Tuesday, June 25, 2024

Oral piercings affect on oral health

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Piercings have always been in style. It’s an adrenaline rush, a way of expression, a sense of freedom, and a style statement. This trend is here to stay. Back in the day people chose a simple minimalist ear lobe or nose piercing but today this trend has found its way to the belly, eyebrows, eyelashes, nose, lip, and even tongue!

The question is do we really need to ‘hop on the bandwagon’ just to ‘look cool’ without adequate research?

Dr. Kshama Chandan, celebrity dentist, founder of House of Tooth in Mumbai, explains the possible complications oral piercings can cause and how adequate research needs to be carried out before getting a metal poked in your mouth.

Talking about oral piercings she states that your mouth is known to contain millions of bacteria and usually infection and swelling are the most common complications post-oral piercings. For instance, your mouth and tongue may swell to the point where your airway is closed or you could choke if the piercing breaks into your mouth.

Your mouth hosts millions of breeding bacteria which is an ideal environment for an infection to take place. This includes blood-borne hepatitis, angina, and herpes. An oral piercing is a foreign object in the mouth that increases the chances of developing an allergic reaction and soft tissue infection.

Inflammation with Pain:
Pain and swelling are common symptoms of oral piercings. Worst case scenario your mouth and tongue may swell to the point where your airway is closed leading to difficulty in breathing or you could choke if piercing breaks in your mouth.

Uncontrollable bleeding:
If a blood vessel is punctured by the needle during piercing, it could lead to uncontrollable bleeding, gum recession and severe blood loss.

Chipped or cracked teeth:
If you bite too hard on your piercing there’s a chance of chipping or cracking the tooth. Constant contact can progress to a fracture which will eventually need tooth removal. Teeth with prosthesis such as crowns or veneers or previously done fillings can also be damaged if the piercing hits against them.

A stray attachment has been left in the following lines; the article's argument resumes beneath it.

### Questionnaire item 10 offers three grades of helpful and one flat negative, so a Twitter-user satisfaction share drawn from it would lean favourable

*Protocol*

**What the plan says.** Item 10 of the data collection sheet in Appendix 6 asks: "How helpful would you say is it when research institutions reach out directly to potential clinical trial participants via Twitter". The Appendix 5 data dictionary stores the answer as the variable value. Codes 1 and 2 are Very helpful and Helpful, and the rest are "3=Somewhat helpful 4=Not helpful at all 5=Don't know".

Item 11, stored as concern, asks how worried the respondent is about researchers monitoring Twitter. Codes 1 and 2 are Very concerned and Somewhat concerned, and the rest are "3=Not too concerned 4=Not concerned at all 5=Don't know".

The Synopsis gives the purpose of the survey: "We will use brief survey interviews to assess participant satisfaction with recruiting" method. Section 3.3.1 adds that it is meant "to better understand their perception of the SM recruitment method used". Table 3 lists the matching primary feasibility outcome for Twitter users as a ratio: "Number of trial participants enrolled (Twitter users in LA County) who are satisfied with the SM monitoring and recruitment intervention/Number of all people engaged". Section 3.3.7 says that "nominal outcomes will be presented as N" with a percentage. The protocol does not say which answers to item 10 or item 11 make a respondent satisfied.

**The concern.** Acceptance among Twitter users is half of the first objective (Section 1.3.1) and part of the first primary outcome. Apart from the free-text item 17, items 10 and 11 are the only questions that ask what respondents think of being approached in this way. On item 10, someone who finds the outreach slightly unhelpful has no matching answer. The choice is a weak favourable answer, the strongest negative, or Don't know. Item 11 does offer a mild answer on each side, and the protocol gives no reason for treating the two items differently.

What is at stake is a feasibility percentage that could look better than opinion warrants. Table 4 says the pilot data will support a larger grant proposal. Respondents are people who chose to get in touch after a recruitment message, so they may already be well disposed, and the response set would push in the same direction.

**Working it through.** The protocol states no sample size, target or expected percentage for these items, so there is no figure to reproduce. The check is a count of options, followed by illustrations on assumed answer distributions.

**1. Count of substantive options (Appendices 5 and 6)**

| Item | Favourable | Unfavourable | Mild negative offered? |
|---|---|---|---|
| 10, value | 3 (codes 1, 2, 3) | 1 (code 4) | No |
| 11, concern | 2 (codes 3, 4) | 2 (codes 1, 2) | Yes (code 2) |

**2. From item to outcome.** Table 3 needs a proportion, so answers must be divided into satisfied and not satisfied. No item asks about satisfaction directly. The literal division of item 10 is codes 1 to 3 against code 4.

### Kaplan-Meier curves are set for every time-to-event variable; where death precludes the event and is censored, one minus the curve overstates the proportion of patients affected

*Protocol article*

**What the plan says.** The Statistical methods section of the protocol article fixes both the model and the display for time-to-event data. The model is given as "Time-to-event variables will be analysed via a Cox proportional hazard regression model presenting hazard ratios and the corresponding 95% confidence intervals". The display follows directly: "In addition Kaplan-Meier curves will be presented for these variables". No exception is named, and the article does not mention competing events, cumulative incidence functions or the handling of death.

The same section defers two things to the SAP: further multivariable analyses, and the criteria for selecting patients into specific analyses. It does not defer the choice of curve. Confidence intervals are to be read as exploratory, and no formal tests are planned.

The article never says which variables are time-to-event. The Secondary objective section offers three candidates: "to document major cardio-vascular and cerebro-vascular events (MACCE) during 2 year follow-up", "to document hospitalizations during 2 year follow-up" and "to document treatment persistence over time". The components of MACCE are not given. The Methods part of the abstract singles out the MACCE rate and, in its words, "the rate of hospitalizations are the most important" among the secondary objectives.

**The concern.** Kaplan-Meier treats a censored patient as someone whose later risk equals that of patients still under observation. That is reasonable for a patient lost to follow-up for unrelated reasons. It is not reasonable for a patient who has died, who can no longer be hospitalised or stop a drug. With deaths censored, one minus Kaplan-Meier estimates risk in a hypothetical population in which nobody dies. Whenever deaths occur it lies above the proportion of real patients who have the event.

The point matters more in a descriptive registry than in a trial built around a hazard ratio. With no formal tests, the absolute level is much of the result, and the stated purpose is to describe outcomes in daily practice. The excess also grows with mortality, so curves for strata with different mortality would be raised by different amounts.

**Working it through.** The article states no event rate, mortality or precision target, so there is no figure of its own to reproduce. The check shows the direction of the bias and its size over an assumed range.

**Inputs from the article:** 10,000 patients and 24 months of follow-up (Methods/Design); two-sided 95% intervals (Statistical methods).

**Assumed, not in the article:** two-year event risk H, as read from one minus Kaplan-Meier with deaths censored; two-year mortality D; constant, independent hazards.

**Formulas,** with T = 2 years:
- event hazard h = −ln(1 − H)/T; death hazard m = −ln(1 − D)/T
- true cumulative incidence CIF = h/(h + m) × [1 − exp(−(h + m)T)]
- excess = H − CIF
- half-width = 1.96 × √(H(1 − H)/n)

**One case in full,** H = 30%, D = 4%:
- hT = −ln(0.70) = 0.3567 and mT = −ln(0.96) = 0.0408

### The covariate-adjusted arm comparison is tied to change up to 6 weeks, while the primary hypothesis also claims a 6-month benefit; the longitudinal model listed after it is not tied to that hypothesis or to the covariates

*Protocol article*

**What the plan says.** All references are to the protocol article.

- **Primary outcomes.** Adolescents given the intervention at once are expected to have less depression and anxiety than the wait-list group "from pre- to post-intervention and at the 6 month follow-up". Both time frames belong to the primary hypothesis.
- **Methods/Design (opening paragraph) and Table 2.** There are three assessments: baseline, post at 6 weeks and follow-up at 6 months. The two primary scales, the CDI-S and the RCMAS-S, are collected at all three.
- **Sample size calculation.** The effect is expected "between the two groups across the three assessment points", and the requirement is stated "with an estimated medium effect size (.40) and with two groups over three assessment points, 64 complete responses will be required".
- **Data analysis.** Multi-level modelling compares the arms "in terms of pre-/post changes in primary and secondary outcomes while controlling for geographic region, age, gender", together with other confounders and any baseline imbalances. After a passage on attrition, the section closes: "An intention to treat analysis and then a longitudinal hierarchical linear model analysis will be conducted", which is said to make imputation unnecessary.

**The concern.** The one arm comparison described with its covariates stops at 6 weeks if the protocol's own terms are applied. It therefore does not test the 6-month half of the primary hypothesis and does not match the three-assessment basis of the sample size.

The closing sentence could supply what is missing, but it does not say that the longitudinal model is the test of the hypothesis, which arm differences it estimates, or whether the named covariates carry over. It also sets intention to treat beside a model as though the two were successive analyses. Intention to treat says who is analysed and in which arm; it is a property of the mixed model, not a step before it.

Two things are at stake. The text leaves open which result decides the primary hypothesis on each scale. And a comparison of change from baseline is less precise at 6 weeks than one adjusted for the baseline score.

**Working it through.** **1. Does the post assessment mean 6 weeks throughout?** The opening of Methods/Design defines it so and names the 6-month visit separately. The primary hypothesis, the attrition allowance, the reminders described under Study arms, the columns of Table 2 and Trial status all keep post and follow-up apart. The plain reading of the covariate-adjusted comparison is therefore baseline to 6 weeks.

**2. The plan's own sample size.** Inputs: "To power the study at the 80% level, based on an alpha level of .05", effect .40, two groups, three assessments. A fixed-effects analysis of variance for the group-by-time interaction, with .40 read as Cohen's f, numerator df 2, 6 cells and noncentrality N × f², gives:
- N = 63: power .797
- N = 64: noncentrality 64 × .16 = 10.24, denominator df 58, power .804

Receding gums:
Oral piercings can irritate and injure soft gum tissue causing long-term irreversible recession of gums, exposing the root of the tooth, and making the teeth more prone to decay and periodontal disease.

Piercings in the mouth can interfere with normal oral function and cause excessive delay in your ability to pronounce words properly, and the flow of saliva and cause difficulty with swallowing and chewing. If you choose to have your mouth pierced or if you already have – don’t fret! Make sure you get it done from a shop that is well sanitised and clean. Make sure the piercer keeps in mind all the sanitisation protocols, is well experienced and adequately trained, and the gloves and needles used are disposable and not reused for anyone else.

Guidelines to avoid complications:

  • Immediately just after the piercing make sure that your piercing heals, and doesn’t get infected. You can rinse your mouth with salt and warm water or an antibacterial mouthwash. Be patient for about 3/4 weeks till it completely heals. Choose a lightweight plastic piercing to reduce your chances of tooth damage.
  • Do not try to remove, disturb or twist your piercing before the area is completely healed.
  • Avoid smoking or chewing tobacco as it interferes with the healing process.
  • Avoid eating anything spicy, salty, or acidic. Stick to soft meals and comfort food
  • No hot drinks, like coffee, tea, or hot chocolate.

Keep checking for any signs of infection after a piercing. If you have an unusual discharge, swelling, tenderness, redness, bleeding, rash and fever, immediately consult a doctor nearby

Is there a safe way to keep an oral piercing?
Dr. Kshama says, “As long as your mouth stays free of infection and your oral piercings don’t interfere with your normal dental routine, they can stay in your mouth indefinitely. Practice good oral hygiene, brushing and flossing twice daily. Keep regular appointments for teeth cleanings and check-ups. Those already having a piercing should be screened by a dental professional for early detection of the adverse effects and for possible complications on a regular basis. Just make sure you see your dentist at the first sign of pain or swelling with your oral piercing. There are many other ways to express yourself which do not involve permanently damaging your mouth. But, if you are considering getting on or you already have an oral piercing, be mindful about following the advice and prevent damage.”

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